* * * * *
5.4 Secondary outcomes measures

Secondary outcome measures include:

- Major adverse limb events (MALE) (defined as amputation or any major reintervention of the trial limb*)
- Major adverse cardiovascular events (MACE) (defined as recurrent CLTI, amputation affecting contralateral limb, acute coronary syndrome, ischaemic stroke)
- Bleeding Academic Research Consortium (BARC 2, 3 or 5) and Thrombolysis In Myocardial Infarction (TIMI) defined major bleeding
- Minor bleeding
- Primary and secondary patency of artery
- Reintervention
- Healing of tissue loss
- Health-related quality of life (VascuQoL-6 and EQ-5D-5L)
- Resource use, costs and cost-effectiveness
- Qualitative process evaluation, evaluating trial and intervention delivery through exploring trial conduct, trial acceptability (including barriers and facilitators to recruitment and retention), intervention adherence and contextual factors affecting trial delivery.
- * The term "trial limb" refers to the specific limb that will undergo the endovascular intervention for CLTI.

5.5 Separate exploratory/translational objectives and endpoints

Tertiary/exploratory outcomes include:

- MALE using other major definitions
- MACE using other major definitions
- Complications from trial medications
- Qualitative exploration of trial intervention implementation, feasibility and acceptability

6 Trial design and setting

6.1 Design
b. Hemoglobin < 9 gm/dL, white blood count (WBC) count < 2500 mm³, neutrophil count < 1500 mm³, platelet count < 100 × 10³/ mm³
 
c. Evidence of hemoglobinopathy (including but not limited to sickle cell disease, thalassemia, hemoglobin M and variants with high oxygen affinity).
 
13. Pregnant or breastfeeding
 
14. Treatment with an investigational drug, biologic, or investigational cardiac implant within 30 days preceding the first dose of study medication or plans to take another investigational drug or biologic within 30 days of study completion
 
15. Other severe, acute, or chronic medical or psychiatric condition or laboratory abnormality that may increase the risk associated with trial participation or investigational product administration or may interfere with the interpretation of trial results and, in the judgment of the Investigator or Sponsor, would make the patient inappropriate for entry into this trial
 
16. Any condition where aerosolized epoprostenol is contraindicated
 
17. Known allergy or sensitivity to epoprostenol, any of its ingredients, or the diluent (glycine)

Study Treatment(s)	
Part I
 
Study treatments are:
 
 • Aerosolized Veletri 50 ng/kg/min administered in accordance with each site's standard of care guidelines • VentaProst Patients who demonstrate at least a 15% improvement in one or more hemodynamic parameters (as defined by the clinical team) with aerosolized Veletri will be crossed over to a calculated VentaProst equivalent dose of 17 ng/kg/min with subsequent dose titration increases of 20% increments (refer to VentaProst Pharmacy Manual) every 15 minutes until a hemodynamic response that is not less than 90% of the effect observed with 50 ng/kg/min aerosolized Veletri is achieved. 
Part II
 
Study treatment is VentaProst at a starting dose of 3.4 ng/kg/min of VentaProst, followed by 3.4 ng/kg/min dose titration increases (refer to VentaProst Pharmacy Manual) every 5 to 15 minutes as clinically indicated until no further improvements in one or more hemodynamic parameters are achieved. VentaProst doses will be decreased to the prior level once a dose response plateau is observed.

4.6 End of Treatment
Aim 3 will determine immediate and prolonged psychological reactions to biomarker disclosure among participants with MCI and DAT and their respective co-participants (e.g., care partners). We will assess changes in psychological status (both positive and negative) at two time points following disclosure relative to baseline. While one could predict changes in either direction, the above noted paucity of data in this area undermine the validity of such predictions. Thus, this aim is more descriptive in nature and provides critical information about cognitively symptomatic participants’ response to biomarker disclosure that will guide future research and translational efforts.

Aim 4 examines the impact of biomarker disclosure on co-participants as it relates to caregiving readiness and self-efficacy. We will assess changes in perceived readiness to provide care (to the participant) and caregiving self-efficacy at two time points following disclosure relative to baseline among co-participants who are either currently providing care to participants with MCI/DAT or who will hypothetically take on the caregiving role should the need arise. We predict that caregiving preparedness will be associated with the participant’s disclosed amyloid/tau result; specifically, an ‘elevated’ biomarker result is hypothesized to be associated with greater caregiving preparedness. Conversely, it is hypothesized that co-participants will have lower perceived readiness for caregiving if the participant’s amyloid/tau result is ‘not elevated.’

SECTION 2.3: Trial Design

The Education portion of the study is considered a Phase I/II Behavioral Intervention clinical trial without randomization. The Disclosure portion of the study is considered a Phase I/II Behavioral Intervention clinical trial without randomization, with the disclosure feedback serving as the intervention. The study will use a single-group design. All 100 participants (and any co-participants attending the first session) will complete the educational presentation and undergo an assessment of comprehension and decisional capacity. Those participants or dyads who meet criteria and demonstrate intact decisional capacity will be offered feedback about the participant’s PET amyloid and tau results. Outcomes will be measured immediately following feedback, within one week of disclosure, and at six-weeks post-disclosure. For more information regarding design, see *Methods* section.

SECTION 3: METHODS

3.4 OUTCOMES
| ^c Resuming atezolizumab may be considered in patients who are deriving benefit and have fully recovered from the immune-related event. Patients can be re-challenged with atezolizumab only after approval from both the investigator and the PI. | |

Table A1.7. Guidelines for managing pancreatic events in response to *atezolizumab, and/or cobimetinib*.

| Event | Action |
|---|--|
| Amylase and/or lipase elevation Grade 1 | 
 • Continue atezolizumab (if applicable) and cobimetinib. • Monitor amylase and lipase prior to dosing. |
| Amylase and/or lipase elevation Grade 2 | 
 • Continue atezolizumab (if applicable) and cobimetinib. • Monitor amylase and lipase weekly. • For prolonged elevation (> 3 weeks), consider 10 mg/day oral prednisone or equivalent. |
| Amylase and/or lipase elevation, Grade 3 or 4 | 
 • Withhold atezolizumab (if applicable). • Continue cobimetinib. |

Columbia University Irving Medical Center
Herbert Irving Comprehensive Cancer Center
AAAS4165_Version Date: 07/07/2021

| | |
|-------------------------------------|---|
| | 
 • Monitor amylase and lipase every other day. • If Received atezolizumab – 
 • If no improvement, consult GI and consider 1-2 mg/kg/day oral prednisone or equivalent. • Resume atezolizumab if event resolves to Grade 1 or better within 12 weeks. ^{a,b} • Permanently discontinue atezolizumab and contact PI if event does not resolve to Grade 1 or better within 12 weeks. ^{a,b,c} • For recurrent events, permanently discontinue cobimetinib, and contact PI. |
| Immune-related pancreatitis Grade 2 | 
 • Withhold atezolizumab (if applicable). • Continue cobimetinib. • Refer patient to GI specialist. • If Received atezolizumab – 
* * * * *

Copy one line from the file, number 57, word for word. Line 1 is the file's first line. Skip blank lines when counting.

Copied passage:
| | 